17 Promoting green building & construction practices at tourism facilities (hotels, resorts etc.) and linking to the 10YFP programme on sustainable building and construction Influencing greater consumption of tourism products and services: - Fostering more consumer awareness in adopting sustainable lifestyles and promoting greater use of more sustainable products and services; - Influencing market-driven demand towards greater SCP actions in the tourism sector over the long term - Ramping up global media campaigns on sustainable tourism benefits and responsibilities, involving industry players. - Replicating effective local initiatives on consumer engagement - Developing strong links with the 10YFP Programme on Sustainable Lifestyles and Education and on Consumer Information. The prioritization of sub-programmes and actions should be determined by considerations of: Where the main opportunities and specific needs lie with respect to SCP issues for tourism in different regions, nations and local destinations; and The Programme contemplates the support of large scale initiatives that may be built up from an aggregation of smaller national or regional initiatives, that are simultaneously replicable and scalable. The Sustainable Tourism Programme will also need to consider and assign indicators and measures of progress and success that reflect the goal (i.e. impact indicators), the mission (outcome indicators) and the delivery of benefits to the range of stakeholders (result indicators). These indicators should be harmonized with those evolving through the SDG process (see the reference document of Annex 3), pertinent to the tourism sector and should reflect the implementation success of the 10YFP Sustainable Tourism programmes and sub-programmes. Enablers in accelerating SCP of tourism In order to focus actions on where they may make the most difference in establishing a step-change towards SCP in tourism, it is important to consider who the main enablers may be in bringing about this change. The range of stakeholders and sources for resource mobilization are covered in later sections of this Concept Note. However, particular attention should be given to the following change agents and structures. Leading international tour operators and service providers. Some are already addressing sustainability through an influence on their own supply chains, including supporting projects in destinations. This approach should be further extended to others, including through collaborative and competitive processes. Private and public-private tourism sector associations and networks. These include a number of significant regional tourism trade bodies in different parts of the world, who currently pay varying attention to sustainability. National level tourism associations are also influential in some countries. All such associations and networks have an important role to play in reaching mainstream tourism businesses and fostering business-to-business engagement. Government ministries for environment, development, trade and tourism. Critically, it often requires a combination of these Ministries, or at least effective collaboration between them, to make the necessary policies and reforms to promote sustainable tourism. A key is to help them understand the role of tourism as an agent for sustainable development. Their policies and national programmes are increasingly important in unlocking ODA and other international funding. Local level multi-stakeholder tourism bodies. The practical ability to bring about change in SCP, address immediate resource management issues and bring benefits to local communities, is often most apparent at a local (sub-national) level. Engagement of local authorities alongside tourism business and community representatives, through local multi-stakeholder structures, can be particularly effective in delivering change, provided sufficient support and capacity building is available. Individual tourism businesses, committed to sustainability. The greatest success at a local level in developing and implementing SCP initiatives, within tourism operations and the surrounding area, is often found through the work P A G E 17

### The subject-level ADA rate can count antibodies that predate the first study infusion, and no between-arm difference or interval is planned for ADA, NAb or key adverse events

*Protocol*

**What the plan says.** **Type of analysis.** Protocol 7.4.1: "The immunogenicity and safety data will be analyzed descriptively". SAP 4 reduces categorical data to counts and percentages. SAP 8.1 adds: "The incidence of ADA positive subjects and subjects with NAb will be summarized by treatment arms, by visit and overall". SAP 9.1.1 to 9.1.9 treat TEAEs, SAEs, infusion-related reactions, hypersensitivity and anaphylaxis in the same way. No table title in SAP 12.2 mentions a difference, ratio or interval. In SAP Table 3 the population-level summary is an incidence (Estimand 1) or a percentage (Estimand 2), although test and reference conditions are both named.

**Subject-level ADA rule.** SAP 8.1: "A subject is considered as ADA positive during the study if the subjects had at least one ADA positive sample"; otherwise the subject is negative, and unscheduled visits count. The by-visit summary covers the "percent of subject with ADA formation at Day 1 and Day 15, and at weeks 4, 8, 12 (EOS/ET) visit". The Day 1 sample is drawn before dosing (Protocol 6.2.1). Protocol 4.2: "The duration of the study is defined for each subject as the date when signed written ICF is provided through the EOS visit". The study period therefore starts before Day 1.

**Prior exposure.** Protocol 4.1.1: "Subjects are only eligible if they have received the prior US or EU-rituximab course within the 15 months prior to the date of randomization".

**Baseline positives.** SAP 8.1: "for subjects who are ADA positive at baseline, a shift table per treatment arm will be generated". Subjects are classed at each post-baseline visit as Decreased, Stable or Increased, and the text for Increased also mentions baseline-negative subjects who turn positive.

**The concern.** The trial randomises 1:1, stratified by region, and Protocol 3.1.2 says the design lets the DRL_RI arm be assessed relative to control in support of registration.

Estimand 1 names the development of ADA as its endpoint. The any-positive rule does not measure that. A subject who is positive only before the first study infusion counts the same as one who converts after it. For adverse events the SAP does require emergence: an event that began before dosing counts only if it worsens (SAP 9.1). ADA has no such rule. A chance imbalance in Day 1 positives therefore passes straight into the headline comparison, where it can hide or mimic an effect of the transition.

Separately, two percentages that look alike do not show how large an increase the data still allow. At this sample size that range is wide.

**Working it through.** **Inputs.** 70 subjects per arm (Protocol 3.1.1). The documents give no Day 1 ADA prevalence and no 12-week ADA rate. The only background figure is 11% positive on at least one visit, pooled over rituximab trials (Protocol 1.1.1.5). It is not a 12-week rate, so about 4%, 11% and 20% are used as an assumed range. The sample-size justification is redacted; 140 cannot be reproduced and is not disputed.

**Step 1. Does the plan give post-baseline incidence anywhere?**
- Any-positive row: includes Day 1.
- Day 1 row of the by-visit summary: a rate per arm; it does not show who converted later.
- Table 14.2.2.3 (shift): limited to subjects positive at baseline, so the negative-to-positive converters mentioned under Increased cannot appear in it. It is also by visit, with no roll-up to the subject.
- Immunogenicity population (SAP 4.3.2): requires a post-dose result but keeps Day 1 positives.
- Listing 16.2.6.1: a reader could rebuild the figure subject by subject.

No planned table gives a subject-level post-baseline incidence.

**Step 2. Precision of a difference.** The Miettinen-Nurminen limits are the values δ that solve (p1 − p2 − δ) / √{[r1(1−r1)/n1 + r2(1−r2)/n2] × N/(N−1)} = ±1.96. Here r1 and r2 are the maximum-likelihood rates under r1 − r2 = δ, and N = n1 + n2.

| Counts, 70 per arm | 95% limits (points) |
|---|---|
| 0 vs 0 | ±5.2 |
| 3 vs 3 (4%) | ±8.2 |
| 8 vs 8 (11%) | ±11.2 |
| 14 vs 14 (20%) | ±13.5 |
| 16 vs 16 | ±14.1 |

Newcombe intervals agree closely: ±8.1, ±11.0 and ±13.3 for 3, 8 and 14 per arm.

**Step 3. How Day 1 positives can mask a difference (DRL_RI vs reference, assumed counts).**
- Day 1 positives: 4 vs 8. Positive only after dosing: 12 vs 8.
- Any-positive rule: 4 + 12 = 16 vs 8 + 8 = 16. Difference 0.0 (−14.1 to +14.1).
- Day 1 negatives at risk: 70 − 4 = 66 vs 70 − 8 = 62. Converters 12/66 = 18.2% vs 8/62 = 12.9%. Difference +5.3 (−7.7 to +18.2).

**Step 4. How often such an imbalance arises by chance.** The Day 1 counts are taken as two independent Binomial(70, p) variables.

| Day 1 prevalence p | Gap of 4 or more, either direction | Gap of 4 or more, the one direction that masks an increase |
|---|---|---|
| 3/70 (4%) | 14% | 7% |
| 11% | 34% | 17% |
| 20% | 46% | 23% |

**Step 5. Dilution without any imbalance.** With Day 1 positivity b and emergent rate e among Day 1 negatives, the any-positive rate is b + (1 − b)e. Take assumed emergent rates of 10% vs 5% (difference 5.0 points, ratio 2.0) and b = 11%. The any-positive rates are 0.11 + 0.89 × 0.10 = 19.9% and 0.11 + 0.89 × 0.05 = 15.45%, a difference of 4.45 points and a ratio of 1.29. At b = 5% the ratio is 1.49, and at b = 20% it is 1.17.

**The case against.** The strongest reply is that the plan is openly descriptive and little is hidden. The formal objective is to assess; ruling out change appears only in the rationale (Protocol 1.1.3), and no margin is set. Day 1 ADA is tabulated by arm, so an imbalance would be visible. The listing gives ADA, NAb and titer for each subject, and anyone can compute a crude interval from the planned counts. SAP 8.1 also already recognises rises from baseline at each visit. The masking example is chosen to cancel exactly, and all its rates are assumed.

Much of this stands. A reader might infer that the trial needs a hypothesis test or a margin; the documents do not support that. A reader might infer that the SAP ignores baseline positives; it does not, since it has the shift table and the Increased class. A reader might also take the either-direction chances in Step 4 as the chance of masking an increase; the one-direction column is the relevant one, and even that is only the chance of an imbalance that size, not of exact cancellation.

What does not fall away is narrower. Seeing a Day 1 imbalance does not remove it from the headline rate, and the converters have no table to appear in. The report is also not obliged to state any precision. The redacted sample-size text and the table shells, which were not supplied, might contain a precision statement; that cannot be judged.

18 of dedicated individual businesses working with local communities. Their example should be replicated as far as possible through appropriate exposure and dissemination. Tourism and general media. Consumer-facing media of all kinds, including a wide range of general and travelrelated websites, publications and news media, should be seen as key change agents and be involved in elements of the Programme where possible. This should also include social media networks, the increasingly important websites that are based on consumer-generated content and on-line travel agents. 2.5 Resource Mobilization Strategy for the Project The 10YFP has a Trust Fund, to provide financial support to initiatives at primarily at regional and national levels, which support the 10YFP programmes. Funds will be made available in the launch phase of the programmes, but in the longer term funding will come from multiple sources. Fundraising based on innovative projects and implementation teams of tourism stakeholders will be a crucial aspect of programme implementation. Fundraising needs to be realized strategically, bringing together tourism stakeholders and potential donors with the same strategic interests and thematic and/or geographical priorities, to provide funds or in-kind support for specific activities related to the programme and subprogramme areas in specific regions and countries. These demand driven stakeholder-based implementation teams will ensure a higher commitment to both fundraising and implementation, and should help convince potential donors of the added value of the programmes. Generally the following potential donors will be solicited for funding: National governments; Development banks; Multilateral and regional organizations and foundations; Private sector organizations and private enterprises. Self-financing (for Developed countries) It is important that the 10YFP Programme for Sustainable Tourism is placed alongside other funding programmes for sustainable development that involve tourism, such as Environment, Climate, Biodiversity, Aid For Trade, so that the different programmes are developed and implemented in ways which are mutually supporting and not duplicative. It is important as well to relate donor s priorities to the objectives and outputs of the programme areas. UNWTO has worked to strengthen cooperation between the various international agencies and programmes through establishing and servicing the UN Steering Committee on Tourism for Development. 2.6 National or Regional Relevance Beside overall strategies and methodical approaches towards sustainable tourism, the destinations themselves are in charge of certain operations and activities to achieve maximum changes. The global survey and the stock taking exercise, therefore, analyzed overall national and regional needs to gain a comprehensive big picture of how the 10YFP Sustainable Tourism programme can yield the necessary change in different destinations throughout the world. It was found that especially on national level many challenges still exist in analyzing, planning, implementing and monitoring sustainable tourism. Overall a certain understanding was acknowledged which needs to be operationalized. Thus the mentioned programmes areas have been built in a way that they can cater to different national needs. They will focus on identifying, strengthening and mainstreaming good practices from national to regional level, to create the necessary synergies for a holistic tourism approach and transnational cooperation. Countries wishing to participate in the programme are subject to a series of criteria, such as the level of counterpart commitment from national governments; the existence of a national technical establishment for skills and knowledge exchange; possibilities to synergize with major stakeholders; the scale of the national tourism sector and its linked value chain and the potential for replicating and disseminating the results, e.g. in associated subregions. 2.7 Stakeholder Analysis and Roles As part of the stock taking exercise 22 a stakeholder analysis was done, which identified and described various stakeholders, which are of major importance in achieving the goals of the 10YFP Sustainable Tourism Programme. The 22 UNEP (2013): Chapter 2 Key actors in sustainable tourism P A G E 18